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Half notes and glissandos

The Cello Player A Novel Michael Kruger Translated from the German by Andrew Shields Harcourt: 200 pp., $23

March 28, 2004|Brigitte Frase | Brigitte Frase is a reviewer and contributing editor to the journals Speakeasy and Ruminator Review.

This is a devilishly clever novel about politics, art and varieties of failure. First it makes you think you're in an absurdist comedy, then in a satire of modern business and aesthetics. Just when you're thinking you've got the tone (disgust aiming for cynical detachment) and the theme (the difficulty of pursuing art in a climate of venal ambition and shallow ideals), it dives into a black regress to Stalinist Russia, takes a stylistic respite in sensitive evocations of landscape and ends where it began, in a Hungarian cemetery with an unstable tone of tragi-comedy.

The narrator of "The Cello Player" is a middle-aged German composer of avant-garde music. He appears to be somewhat famous but consigned by critics to the fringes of importance. Their bloviations about "music and society" make him furious.

After a performance of his string quartet with texts by poet Anna Akhmatova, a radio panel decides he is "old-fashioned, if not reactionary." He feels himself vanishing into "a murk, which was only occasionally penetrated by such concepts as 'musical fascism' and 'stale musical rhetoric'; the rest was society." The novel's translator, Andrew Shields, perfectly preserves the narrator's tone, which moves between sardonic world-weariness and near-hysterical rage.

Our composer just wants to be left alone to read in his apartment and begin work on an opera about Osip Mandelstam, the great Russian poet who died in one of Stalin's gulags. He can afford leisure and solitude because he makes plenty of money composing the music for a television detective show; some of the tunes have even become hits, making him, one might say, as relevant to society as anyone could wish to be.

One day a young Hungarian cello player named Judit shows up on his doorstep and promptly moves in. She is the daughter of a Budapest singer named Maria, with whom the composer had a passionate affair 20 years earlier. She disturbs his misanthropic habits, but he seems unable to get rid of her. Is she his daughter? Has she been sent by Maria to -- what? -- remind him, torture him, punish him?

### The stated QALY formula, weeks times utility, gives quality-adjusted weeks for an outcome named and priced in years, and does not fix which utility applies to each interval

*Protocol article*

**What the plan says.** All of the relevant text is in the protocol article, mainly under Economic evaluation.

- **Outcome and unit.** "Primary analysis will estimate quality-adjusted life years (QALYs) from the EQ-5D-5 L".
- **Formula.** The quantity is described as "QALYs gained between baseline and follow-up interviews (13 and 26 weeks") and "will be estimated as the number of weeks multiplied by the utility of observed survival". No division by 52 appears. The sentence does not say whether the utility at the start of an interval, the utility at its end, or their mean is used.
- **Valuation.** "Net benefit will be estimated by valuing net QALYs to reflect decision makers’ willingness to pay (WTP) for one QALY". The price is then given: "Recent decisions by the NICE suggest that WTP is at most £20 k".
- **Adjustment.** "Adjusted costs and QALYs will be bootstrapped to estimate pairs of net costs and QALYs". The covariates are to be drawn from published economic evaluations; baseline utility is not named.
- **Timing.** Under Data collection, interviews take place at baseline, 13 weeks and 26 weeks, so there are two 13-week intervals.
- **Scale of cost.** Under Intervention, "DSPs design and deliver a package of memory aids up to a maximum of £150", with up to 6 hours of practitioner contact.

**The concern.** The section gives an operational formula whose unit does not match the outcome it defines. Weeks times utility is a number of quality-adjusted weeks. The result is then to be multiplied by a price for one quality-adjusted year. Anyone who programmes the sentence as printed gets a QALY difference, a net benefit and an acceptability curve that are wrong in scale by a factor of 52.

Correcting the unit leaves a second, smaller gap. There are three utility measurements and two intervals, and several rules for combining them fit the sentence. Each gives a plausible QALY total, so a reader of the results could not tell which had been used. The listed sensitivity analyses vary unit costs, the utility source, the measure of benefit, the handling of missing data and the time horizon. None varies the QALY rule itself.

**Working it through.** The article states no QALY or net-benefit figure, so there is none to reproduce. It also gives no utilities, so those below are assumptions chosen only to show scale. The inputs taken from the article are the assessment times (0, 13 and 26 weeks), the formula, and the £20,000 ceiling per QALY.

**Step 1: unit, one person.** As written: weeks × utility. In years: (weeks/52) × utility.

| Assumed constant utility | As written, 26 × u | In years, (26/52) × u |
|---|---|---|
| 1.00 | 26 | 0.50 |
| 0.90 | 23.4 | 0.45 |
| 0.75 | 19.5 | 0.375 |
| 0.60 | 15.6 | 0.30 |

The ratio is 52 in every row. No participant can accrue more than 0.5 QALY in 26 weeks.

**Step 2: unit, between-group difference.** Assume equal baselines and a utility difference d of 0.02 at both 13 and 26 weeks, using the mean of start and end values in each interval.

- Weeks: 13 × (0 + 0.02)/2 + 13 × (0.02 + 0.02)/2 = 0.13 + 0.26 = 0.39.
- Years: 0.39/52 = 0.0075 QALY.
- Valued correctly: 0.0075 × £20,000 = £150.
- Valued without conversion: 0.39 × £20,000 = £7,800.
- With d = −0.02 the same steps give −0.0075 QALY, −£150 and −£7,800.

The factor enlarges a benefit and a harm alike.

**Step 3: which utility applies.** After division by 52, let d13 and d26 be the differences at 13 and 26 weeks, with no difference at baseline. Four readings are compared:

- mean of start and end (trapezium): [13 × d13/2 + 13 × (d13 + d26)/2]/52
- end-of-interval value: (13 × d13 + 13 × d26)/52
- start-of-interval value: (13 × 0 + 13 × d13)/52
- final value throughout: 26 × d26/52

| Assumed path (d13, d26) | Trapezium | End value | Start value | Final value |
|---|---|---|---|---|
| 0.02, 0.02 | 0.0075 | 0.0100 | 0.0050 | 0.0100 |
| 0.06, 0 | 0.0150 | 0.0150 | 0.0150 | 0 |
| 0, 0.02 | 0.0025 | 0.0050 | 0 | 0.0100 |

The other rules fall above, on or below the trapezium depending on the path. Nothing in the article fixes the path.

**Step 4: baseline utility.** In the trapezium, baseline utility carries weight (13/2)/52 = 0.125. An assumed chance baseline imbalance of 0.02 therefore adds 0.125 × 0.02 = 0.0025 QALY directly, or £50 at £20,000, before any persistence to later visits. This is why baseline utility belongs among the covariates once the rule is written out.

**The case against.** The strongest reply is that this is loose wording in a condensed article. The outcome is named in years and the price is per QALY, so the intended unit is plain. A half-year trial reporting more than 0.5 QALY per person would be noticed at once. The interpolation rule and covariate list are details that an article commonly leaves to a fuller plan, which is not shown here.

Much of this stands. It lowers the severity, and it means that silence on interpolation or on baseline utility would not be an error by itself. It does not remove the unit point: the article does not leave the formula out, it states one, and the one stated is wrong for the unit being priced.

Her inexplicable power over him, coupled with the fact that we only glimpse her character through the narrator's contradictory reactions to her, is a warning that our composer, for all his trenchant critiques and seeming moral clarity, is not a reliable witness to an increasingly crazy series of events.

There is a wonderful set piece, which would be at home in an Ionesco play, featuring Judit's birthday party. The composer finds his apartment invaded by Hungarian relatives, obnoxious music students and a family nobody seems to know that takes over his bedroom. In another absurd scene, the composer has lunch with a most peculiar Italian writer who spits out his pea skins and asks him to come along on an expedition to buy underwear.

He and Judit repair to his house in southern France and settle into a domestic routine that feels decidedly un-reassuring. She rearranges the house, he works in the garden, they adopt animals. But the atmosphere is tense, fraught with suspicions, tantrums, evasions. In a cold reckoning of his life, he writes his own obituary.

He does, however, manage to begin his opera. His efforts to encompass Stalinist brutality and the tragedies it caused are given counterpoint with his satiric commentaries on the aristocrat lawyer next door who is restoring a chateau and whose son cozies up to Judit.

This juggling of two radically different levels of reality becomes rather awkward. Why does Judit become paranoid and have a nervous breakdown? Is it her funeral the composer attends in the first and last chapters? Perhaps he has been looking at a tragedy all along, a girl falling apart in front of him, without seeing anything but his own malaise as a man and a musician.

The most absorbing parts of "The Cello Player," in which satire and pathos mingle without false notes, are the flashback chapters where the composer recalls his visits to Poland and Hungary, then still in the Eastern Bloc. There, amid spies, informers and pedantic Marxists, he finds some real music and the love of his life. He never admits it, but he might never have been happier. *

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